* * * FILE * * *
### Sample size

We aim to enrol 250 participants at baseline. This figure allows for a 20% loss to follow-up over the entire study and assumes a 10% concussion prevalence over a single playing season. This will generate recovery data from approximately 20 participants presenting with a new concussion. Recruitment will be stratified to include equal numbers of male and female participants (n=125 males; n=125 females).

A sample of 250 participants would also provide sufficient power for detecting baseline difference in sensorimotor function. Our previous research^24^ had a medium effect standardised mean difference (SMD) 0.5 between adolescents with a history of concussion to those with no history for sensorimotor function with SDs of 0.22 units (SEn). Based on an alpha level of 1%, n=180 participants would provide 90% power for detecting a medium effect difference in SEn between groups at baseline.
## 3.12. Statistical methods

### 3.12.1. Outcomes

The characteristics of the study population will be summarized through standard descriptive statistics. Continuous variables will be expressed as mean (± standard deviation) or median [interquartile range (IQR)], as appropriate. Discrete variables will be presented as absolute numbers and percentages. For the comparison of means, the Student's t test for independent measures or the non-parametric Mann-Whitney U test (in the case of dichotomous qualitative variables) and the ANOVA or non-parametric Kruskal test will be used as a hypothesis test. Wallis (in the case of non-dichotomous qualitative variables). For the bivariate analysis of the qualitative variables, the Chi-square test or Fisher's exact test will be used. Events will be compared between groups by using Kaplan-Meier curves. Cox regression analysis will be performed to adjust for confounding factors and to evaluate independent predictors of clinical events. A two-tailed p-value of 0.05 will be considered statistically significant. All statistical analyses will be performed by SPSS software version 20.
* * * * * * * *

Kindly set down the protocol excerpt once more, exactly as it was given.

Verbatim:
### Sample size

We aim to enrol 250 participants at baseline. This figure allows for a 20% loss to follow-up over the entire study and assumes a 10% concussion prevalence over a single playing season. This will generate recovery data from approximately 20 participants presenting with a new concussion. Recruitment will be stratified to include equal numbers of male and female participants (n=125 males; n=125 females).

A sample of 250 participants would also provide sufficient power for detecting baseline difference in sensorimotor function. Our previous research^24^ had a medium effect standardised mean difference (SMD) 0.5 between adolescents with a history of concussion to those with no history for sensorimotor function with SDs of 0.22 units (SEn). Based on an alpha level of 1%, n=180 participants would provide 90% power for detecting a medium effect difference in SEn between groups at baseline.
## 3.12. Statistical methods

### 3.12.1. Outcomes

The characteristics of the study population will be summarized through standard descriptive statistics. Continuous variables will be expressed as mean (± standard deviation) or median [interquartile range (IQR)], as appropriate. Discrete variables will be presented as absolute numbers and percentages. For the comparison of means, the Student's t test for independent measures or the non-parametric Mann-Whitney U test (in the case of dichotomous qualitative variables) and the ANOVA or non-parametric Kruskal test will be used as a hypothesis test. Wallis (in the case of non-dichotomous qualitative variables). For the bivariate analysis of the qualitative variables, the Chi-square test or Fisher's exact test will be used. Events will be compared between groups by using Kaplan-Meier curves. Cox regression analysis will be performed to adjust for confounding factors and to evaluate independent predictors of clinical events. A two-tailed p-value of 0.05 will be considered statistically significant. All statistical analyses will be performed by SPSS software version 20.